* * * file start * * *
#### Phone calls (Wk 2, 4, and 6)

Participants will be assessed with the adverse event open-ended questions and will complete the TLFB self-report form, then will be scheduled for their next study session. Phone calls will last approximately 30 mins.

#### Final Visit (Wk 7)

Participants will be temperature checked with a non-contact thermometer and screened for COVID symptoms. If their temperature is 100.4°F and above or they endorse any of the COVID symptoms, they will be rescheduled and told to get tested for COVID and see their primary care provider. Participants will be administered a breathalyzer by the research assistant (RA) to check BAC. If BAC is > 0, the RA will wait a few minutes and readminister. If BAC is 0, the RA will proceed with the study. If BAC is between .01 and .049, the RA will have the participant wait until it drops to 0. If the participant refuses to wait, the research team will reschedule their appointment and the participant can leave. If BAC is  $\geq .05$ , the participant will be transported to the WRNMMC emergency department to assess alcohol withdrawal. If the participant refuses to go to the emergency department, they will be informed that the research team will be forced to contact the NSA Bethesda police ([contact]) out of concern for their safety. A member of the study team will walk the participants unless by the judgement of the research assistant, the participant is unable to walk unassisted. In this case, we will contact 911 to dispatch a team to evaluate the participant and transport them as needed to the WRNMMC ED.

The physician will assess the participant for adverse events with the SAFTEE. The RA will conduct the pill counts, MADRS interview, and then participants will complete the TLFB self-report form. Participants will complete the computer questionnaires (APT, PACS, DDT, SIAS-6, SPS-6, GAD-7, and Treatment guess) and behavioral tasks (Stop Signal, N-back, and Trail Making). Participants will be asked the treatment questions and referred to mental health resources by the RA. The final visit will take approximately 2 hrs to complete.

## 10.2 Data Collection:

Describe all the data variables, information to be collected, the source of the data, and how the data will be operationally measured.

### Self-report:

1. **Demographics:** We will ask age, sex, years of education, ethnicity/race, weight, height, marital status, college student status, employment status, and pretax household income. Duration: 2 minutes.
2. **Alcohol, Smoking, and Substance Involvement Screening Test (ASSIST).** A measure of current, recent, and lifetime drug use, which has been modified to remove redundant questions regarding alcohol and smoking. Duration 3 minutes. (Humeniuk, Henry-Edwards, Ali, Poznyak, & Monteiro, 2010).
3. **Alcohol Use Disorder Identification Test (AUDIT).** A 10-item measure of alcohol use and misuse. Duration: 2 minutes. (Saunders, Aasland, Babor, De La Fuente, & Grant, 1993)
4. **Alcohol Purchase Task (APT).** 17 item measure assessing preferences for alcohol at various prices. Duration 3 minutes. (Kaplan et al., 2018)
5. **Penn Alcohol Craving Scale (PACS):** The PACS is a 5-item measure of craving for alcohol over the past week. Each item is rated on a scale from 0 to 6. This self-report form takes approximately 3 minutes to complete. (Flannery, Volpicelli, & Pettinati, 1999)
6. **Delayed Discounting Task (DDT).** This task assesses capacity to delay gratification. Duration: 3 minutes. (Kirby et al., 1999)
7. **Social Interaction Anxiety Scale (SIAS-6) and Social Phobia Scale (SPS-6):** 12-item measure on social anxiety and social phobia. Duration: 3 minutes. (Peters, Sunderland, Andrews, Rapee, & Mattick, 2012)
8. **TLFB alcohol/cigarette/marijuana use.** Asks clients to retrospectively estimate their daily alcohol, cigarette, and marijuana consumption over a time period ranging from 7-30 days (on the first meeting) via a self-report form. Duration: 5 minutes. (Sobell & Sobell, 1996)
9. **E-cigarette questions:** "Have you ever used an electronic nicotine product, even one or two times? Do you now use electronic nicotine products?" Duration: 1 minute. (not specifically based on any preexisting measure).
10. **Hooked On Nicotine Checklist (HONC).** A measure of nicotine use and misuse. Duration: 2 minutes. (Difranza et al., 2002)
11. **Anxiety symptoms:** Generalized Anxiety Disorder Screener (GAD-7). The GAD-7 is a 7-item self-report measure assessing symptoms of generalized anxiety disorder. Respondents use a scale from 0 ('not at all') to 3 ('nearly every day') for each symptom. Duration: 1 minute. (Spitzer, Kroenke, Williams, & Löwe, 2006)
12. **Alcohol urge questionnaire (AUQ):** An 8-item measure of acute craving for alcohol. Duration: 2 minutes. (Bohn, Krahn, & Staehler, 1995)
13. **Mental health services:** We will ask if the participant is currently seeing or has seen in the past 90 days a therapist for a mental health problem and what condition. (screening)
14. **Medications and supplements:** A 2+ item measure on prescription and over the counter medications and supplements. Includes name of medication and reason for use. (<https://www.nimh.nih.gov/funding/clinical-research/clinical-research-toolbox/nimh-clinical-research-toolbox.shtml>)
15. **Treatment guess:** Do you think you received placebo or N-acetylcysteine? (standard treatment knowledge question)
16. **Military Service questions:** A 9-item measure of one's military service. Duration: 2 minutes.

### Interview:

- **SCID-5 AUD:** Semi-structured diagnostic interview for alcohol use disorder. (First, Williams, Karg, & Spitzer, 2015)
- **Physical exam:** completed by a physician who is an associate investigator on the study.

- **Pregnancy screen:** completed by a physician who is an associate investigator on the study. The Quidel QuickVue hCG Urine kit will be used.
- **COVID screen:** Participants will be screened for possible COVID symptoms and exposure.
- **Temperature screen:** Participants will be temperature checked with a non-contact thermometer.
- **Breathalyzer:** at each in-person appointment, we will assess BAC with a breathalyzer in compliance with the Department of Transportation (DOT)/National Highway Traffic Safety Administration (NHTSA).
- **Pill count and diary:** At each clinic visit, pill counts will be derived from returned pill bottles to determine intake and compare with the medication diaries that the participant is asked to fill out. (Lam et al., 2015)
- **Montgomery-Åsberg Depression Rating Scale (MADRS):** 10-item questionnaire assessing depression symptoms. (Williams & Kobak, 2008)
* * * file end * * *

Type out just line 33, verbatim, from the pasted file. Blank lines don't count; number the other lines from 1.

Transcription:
- **Montgomery-Åsberg Depression Rating Scale (MADRS):** 10-item questionnaire assessing depression symptoms. (Williams & Kobak, 2008)